Lifestyles of the rich and famous

How much money should you pay your key staff? This essay explores this vexed subject.

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How much should you pay your key staff? Because we are constantly recruiting senior people for our hospitality clients I regularly get asked for advice on this topic. They’re hard questions to answer but there are some general guidelines I follow when I have to make decisions on salary packages.

When working out what to pay people I find it useful to remind myself that you have to sell about $3000 worth of food and beverage each year to pay each extra $1000 in a person’s salary package. An ill considered decision to pay $10,000 more in salary can have quite serious consequences for a business, especially a smaller one.

I don’t mean to give you the idea that I’m automatically against high salary packages, because I’m not — but I’m very careful to try to construct realistic salary packages based on three main considerations: a) the type of hospitality business and it’s ability to support the salary in consideration, and b) the demonstrated skills (not qualifications) and prior track record of the person in consideration for the job, and c) the market salary being paid for this type of position.

You’ll note I do not consider qualifications as a high priority in the salary package. This is because I have come to prefer to base my recruitment decisions more on what a person has demonstrated they can do, rather than what they know. In my experience there are a lot of people out there who have bits of paper that say they are qualified to do various things that don’t necessarily translate into a concrete benefit for my clients.

To illustrate my logic lets take a hypothetical busy 120 seat one-hat restaurant in a popular location, which is one of a company group of restaurants (i.e. the owner does not wish to be hands-on in the business) and examine the salaries I would pay a variety of front of house staff:

A professional waiter would attract a salary of between $550 and $700, depending on their technical, customer service and selling skills. For a senior waiter I would add a 10–15% premium on to the base waiter’s salary, but I would require basic supervisory and training skills in return, together with an above average level of technical and service skills.

Moving up to a Head Waiter’s position, I would be prepared to pay a premium over an ordinary waiter’s salary of around 30–40%, in return for all the skills of the senior waiter, plus well developed recruitment, training, rostering, sales and merchandising skills.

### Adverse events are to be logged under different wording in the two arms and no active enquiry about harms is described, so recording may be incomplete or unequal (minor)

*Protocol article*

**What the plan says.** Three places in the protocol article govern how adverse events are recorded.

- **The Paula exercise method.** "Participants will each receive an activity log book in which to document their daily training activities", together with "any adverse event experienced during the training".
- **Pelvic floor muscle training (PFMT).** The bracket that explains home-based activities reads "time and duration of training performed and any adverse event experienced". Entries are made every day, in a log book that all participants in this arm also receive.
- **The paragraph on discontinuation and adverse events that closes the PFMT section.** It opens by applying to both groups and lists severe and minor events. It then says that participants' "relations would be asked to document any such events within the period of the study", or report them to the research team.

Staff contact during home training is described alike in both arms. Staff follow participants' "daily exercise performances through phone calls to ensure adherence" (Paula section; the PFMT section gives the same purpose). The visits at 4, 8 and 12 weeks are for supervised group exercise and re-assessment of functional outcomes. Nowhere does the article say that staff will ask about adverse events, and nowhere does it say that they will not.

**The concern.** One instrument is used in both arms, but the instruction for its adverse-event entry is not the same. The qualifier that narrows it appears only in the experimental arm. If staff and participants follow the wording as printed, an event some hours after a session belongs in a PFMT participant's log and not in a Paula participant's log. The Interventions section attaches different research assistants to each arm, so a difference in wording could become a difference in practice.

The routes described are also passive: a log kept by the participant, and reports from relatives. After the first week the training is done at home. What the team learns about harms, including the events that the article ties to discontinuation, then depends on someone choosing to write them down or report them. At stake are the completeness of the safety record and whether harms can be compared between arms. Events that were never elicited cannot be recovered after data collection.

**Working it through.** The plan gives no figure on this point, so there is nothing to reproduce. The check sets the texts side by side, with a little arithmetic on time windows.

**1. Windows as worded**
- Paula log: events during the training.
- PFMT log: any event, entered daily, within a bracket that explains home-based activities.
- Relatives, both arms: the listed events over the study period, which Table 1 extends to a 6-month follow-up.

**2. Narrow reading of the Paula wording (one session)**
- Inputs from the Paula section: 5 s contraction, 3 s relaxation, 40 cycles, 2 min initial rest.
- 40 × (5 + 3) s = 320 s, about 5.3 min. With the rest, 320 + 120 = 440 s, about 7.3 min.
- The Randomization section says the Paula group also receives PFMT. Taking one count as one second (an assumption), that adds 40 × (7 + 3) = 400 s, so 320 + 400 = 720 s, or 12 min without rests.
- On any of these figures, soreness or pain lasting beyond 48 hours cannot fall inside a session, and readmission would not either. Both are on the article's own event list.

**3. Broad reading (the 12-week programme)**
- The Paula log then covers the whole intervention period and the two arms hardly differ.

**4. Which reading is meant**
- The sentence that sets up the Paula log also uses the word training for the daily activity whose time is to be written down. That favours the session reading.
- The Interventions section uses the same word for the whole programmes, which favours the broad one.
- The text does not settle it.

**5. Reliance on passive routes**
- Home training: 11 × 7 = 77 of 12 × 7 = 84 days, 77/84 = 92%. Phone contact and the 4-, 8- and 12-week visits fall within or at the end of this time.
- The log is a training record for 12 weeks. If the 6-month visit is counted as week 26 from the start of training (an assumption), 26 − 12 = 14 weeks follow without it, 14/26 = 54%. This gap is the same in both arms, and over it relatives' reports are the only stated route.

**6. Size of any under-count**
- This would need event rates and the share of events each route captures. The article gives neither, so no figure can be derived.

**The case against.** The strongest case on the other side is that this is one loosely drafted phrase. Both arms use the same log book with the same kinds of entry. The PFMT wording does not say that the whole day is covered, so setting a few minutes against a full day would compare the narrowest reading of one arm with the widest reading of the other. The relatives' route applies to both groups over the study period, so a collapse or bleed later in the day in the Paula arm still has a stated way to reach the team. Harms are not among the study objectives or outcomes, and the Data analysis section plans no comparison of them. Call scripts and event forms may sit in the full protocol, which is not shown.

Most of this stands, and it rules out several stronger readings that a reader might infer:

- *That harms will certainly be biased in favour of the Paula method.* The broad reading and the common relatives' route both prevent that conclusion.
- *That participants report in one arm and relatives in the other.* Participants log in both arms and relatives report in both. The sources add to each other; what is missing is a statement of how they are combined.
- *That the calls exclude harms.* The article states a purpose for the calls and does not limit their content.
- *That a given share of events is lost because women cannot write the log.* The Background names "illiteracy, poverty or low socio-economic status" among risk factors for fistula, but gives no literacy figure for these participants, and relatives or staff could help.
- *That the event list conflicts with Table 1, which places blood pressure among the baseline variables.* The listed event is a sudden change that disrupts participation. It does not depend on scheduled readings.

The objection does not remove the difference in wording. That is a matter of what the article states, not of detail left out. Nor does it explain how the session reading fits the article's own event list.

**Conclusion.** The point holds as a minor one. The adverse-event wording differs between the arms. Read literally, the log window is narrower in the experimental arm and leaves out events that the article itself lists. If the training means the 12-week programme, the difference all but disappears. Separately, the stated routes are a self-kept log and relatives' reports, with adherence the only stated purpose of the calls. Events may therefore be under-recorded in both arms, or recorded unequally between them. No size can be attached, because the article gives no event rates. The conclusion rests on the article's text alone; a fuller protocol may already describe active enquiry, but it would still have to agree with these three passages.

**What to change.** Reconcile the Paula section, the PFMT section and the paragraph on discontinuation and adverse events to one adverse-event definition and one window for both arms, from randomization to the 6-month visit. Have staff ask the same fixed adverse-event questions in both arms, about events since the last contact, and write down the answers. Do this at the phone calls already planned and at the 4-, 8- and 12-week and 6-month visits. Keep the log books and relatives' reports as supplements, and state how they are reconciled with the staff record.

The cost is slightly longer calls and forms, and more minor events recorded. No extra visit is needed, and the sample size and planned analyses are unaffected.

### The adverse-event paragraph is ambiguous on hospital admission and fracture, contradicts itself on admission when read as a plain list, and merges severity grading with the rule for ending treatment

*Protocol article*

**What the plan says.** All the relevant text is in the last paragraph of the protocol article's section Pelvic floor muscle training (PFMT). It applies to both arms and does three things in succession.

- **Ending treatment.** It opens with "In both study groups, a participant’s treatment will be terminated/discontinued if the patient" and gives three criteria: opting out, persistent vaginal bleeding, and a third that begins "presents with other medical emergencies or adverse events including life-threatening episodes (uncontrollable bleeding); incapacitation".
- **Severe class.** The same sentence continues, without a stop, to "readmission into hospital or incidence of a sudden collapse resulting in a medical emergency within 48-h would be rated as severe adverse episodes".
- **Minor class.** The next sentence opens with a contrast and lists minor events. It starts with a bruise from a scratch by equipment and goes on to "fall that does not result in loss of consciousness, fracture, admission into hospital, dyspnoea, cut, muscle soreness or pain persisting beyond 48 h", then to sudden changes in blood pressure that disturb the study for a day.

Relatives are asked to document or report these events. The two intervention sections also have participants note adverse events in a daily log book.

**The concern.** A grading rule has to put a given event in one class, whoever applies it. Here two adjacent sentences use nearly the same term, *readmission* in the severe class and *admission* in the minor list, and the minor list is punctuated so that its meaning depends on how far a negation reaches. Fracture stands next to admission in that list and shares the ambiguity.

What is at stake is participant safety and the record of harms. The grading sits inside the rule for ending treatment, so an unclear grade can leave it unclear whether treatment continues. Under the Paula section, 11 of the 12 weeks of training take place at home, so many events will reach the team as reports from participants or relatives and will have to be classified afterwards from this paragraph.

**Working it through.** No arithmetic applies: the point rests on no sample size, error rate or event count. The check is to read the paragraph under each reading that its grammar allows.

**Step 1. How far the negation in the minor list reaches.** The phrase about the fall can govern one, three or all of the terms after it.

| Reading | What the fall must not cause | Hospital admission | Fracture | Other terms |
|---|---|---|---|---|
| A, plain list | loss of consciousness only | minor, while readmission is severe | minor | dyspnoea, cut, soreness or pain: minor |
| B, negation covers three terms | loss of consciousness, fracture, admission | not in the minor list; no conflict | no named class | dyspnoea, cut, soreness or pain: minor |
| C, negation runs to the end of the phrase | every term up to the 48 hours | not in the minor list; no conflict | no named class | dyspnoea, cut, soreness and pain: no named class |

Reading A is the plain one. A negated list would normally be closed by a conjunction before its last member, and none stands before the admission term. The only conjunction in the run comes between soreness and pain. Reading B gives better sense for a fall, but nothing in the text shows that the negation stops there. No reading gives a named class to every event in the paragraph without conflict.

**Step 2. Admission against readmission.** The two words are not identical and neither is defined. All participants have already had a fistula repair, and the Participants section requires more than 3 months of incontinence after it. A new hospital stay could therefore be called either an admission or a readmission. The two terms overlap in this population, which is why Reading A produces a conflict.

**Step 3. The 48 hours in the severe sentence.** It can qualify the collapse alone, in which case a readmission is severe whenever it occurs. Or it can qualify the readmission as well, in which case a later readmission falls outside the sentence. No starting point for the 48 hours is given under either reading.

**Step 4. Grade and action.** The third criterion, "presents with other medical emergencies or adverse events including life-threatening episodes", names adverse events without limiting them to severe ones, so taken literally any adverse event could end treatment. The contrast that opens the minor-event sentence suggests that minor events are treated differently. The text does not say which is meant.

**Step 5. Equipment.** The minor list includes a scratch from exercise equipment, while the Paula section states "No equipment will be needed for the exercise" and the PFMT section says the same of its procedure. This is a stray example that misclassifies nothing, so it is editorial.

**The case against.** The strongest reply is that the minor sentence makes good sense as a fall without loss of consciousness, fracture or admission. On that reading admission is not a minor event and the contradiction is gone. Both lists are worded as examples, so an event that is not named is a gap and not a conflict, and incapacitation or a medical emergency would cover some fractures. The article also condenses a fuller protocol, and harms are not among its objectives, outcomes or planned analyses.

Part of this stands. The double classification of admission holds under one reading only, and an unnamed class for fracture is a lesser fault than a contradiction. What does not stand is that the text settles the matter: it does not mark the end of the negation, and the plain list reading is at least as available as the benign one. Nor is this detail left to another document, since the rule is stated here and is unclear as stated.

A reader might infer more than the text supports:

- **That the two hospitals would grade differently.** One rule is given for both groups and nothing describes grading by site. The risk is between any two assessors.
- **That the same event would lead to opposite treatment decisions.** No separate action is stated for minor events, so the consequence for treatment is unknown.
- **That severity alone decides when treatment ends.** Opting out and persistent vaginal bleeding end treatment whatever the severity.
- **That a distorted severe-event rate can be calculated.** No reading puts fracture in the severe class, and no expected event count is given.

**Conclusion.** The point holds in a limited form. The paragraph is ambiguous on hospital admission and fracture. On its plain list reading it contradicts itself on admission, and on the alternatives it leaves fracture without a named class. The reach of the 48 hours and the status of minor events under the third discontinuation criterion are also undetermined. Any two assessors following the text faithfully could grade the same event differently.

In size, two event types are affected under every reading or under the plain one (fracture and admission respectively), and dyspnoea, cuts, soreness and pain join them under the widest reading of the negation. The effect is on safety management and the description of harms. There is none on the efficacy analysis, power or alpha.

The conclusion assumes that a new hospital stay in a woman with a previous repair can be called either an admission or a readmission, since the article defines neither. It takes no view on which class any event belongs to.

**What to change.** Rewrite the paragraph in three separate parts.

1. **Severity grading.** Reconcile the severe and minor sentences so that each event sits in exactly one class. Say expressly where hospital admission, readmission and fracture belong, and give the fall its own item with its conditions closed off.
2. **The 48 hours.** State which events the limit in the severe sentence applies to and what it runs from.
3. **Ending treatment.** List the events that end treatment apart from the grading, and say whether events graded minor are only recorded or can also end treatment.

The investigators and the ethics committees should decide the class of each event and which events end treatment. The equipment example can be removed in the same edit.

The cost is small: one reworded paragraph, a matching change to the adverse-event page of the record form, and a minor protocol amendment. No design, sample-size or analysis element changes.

Beyond the Head Waiter we move up to a Restaurant Manager’s position. At this level, we have moved from a supervisory position to a management position. We are looking for somebody who can run the operations of an entire business unit. For us to put someone on at this level they would have to demonstrate strong skills in human resource management, environment and stock management, supervisor development, financial control, quality control and marketing — and they would have to understand the workings of and be able to direct the front of house, kitchen and administration of the business unit. We would pay a premium of 75–100% over a base waiter’s salary for a good Restaurant Manager.

So, we only pay more if we get something very solid in return. The general idea is that we are happy to pay quite large salary packages, provided our client makes a profit on the whole deal. Behind all my thinking is the question, ‘If we pay more, what does my client get in return for the extra money?’

We are always very careful of people who base their job applications on the fact that they have worked in a number of high profile places. I always establish how long they worked in the businesses they list and seek to do a very thorough reference check. Over the years I have come to realise that some of our high profile businesses have a very high staff turnover and a series of well known business names on a resume is no guarantee of performance ability. I certainly would not base their salary package on their ‘pedigree’, as I see business owners doing quite regularly.

It all comes down to the old notion of value for money. In principle there is no limit to the salary I am prepared to recommend to a client, provided the client will clearly benefit from the expenditure. Indeed, we often have to talk clients into paying higher salaries than they intended, in order to attract the right candidate for a particular position.

The hospitality job market is very scary at the moment. There are a lot of fairly basic staff running around applying for Head Chef, Restaurant Manager and other senior positions — in fact we joke that if you want a good waiter, put an ad in the paper for a Restaurant Manager and they will come out of the woodwork. They commonly front up to interviews in designer suits, with professionally prepared resum?s and plausible stories and hold their hands out for $70,000 salaries. A skilled interviewer will reveal their shortcomings in a few minutes; an unskilled interviewer is quite likely to be fooled.

You can’t blame the applicants. A change of job is the only real opportunity al lot of them have for a large jump in salary, and some of them go to great lengths to con you into believing they are something they are not. Just like in real estate the principle is Caveat Emptor (let the buyer beware). Salaries must be based on solid skills, not on smoke and mirrors.

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